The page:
WASHINGTON: The communications team at the Centers for Disease Control and Prevention (CDC) has spent the last 48-hours ensuring the media and general public were as informed as possible on the intricacies surrounding tuberculosis testing.It was on Tuesday when news broke that Andrew Speaker – the Atlanta lawyer who set off a public health panic last May when he flew to Europe with tuberculosis – had a less dangerous form of the disease than previously thought. Since then the agency has been under fire for overreacting.
The challenge, said Glen Nowak, director of media relations for the CDC, is helping the public understand the agency took the right action considering the information available to them at the time.
On Tuesday, the agency held a joint press conference with the National Jewish Hospital in Denver, where Speaker is being treated. Nowak said the agency has also been updating its Web site frequently and is making agency doctors and scientists available to help people understand how diagnosis testing for the disease works.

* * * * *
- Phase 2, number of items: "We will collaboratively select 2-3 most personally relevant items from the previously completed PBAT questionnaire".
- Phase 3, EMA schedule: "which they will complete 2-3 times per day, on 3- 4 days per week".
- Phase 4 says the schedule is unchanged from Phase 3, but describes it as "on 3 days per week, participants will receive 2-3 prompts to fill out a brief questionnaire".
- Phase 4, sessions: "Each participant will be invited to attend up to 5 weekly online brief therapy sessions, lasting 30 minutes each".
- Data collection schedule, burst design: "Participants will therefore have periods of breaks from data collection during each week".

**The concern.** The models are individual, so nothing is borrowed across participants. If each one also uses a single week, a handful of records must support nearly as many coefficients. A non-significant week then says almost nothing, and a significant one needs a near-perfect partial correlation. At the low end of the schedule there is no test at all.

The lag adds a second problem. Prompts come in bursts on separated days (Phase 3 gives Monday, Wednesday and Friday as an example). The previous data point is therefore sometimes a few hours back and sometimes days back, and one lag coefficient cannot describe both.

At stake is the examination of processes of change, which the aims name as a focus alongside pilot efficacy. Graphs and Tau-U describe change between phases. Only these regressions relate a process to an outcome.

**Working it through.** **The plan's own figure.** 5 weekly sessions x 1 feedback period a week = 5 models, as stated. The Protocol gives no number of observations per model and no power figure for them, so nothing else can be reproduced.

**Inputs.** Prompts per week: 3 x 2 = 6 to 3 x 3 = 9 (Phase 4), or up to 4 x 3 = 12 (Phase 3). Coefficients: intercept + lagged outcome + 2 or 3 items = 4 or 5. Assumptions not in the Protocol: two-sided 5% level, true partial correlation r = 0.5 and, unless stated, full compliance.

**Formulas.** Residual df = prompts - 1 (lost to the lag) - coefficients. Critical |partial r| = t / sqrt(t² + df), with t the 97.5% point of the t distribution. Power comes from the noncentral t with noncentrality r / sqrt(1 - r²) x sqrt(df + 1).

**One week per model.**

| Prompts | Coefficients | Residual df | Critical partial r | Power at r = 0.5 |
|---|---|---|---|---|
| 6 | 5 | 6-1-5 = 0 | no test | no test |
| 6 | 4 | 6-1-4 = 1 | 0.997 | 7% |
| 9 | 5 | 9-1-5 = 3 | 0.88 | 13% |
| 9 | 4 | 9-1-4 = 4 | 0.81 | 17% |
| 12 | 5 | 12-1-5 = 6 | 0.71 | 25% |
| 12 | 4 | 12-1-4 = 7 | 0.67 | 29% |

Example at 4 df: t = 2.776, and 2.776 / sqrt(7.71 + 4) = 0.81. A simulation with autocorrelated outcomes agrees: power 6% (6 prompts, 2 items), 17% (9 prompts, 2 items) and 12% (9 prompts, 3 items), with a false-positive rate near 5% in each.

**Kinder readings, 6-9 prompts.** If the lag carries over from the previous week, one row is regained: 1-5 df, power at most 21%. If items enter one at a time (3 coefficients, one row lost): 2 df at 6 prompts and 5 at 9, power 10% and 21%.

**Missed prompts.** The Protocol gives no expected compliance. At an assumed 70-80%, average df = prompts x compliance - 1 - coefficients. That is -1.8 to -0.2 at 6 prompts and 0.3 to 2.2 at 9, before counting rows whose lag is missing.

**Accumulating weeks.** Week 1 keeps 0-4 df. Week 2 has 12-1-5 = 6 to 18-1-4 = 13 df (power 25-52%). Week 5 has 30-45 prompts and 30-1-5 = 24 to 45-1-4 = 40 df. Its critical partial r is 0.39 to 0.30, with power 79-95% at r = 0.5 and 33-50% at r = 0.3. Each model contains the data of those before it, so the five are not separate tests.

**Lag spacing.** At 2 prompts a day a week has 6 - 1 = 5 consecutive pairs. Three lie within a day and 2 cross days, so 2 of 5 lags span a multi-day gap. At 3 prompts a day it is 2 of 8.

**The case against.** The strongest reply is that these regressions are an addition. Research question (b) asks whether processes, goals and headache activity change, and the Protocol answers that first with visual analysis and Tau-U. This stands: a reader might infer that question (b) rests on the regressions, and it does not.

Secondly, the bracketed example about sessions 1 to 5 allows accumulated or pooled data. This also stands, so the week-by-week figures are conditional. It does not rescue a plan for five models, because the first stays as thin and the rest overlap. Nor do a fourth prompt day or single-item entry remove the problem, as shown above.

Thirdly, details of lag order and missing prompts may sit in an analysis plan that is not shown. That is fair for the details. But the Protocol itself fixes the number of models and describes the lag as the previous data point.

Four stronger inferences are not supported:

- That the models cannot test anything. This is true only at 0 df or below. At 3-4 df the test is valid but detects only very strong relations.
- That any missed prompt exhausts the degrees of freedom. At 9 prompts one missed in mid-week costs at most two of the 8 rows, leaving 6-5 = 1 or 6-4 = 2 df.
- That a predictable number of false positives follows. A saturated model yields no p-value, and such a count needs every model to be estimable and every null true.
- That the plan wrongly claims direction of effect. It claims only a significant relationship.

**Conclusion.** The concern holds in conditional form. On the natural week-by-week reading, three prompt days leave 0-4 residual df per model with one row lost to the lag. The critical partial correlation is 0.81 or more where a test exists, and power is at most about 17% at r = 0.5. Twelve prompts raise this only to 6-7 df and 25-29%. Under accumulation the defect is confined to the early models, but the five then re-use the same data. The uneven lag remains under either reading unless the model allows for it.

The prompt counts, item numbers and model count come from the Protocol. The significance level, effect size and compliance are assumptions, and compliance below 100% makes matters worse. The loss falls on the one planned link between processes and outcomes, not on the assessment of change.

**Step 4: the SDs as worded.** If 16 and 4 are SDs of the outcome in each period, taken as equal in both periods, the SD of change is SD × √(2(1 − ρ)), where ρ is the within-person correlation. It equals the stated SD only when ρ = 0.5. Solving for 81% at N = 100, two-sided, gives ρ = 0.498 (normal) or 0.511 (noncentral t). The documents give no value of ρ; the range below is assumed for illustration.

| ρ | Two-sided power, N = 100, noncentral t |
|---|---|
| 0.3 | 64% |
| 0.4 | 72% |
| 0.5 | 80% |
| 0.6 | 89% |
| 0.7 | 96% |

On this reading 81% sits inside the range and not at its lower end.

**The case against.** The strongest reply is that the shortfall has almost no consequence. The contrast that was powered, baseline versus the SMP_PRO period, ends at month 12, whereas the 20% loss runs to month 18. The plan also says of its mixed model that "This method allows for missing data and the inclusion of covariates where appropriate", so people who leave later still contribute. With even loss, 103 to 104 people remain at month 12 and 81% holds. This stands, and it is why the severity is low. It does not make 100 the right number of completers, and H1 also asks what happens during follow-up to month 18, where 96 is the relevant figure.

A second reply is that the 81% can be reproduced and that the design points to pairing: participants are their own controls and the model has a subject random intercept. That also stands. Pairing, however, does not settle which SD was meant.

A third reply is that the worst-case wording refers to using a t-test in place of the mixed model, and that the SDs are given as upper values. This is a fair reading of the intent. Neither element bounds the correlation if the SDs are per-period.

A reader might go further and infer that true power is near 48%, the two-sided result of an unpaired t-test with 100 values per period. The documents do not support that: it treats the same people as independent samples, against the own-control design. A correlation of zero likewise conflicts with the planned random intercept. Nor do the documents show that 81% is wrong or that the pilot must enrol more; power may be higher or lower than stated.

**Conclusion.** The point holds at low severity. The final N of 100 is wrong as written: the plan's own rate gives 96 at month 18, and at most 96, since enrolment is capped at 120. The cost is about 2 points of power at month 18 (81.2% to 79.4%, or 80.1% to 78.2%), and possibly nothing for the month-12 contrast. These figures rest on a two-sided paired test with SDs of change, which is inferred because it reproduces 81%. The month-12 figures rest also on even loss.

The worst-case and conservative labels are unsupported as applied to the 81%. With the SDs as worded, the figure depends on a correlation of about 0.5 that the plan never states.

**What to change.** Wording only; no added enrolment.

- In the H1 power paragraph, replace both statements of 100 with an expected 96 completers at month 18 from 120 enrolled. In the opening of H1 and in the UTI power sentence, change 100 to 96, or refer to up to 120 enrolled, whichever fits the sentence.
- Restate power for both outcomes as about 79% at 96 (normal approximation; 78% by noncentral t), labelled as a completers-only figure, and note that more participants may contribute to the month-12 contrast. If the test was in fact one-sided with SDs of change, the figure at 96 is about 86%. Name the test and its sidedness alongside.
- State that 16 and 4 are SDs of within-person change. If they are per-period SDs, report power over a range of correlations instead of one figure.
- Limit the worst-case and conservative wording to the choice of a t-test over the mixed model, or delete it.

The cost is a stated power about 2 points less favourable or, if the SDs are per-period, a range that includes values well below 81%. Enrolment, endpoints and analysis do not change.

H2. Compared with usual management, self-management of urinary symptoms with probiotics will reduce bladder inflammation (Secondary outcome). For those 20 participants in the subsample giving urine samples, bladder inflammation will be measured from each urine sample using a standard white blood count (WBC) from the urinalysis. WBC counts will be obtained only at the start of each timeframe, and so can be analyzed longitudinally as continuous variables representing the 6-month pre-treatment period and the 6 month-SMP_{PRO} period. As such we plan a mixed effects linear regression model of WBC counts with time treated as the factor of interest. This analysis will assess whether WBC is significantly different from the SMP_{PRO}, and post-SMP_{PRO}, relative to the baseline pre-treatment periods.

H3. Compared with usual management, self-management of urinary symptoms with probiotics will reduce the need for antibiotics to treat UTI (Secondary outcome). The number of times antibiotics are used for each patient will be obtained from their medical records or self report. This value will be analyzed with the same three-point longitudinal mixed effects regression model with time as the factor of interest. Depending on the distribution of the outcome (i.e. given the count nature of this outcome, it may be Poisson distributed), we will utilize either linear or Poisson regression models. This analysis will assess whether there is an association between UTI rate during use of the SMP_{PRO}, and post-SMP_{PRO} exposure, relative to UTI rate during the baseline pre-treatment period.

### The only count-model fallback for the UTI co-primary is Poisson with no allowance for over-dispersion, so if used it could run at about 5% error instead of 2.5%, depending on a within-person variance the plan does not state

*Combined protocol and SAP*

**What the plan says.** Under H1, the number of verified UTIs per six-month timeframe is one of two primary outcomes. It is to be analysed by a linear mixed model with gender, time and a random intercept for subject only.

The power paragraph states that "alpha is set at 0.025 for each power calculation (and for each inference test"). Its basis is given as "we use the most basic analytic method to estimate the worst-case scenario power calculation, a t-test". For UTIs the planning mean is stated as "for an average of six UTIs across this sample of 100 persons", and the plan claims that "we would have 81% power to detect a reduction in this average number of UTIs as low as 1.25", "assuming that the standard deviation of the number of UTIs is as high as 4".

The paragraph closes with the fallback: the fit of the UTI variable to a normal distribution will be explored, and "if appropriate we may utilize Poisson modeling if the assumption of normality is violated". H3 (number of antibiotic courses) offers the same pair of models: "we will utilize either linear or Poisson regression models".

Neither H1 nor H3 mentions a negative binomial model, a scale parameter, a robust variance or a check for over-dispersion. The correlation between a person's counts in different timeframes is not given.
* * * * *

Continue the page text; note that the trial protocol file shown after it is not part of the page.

“Tuberculosis testing isn’t like pregnancy testing – it’s not an either you are or you aren’t – it’s more complicated,” Nowak said. “So we’ve had our experts explain what’s involved. Another challenge is people don’t realize there aren’t rapid diagnosis tests.”
Nowak pointed to Tuesday’s analysis piece in the New York Times as evidence the agency’s message is getting across. In the piece, a number of health experts, including the chief science advisor for the Public Health Agency of Canada, backed the CDC’s actions.
Nowak said they learned of the test results last week from both the CDC lab and the National Jewish Hospital and that it was essential to work with everyone involved to show why the center took the steps it did.
“Throughout this, what we’ve been trying to do is be very transparent about the public health actions we’re taking and be very explicit about the reasons we are taking those actions,” he said.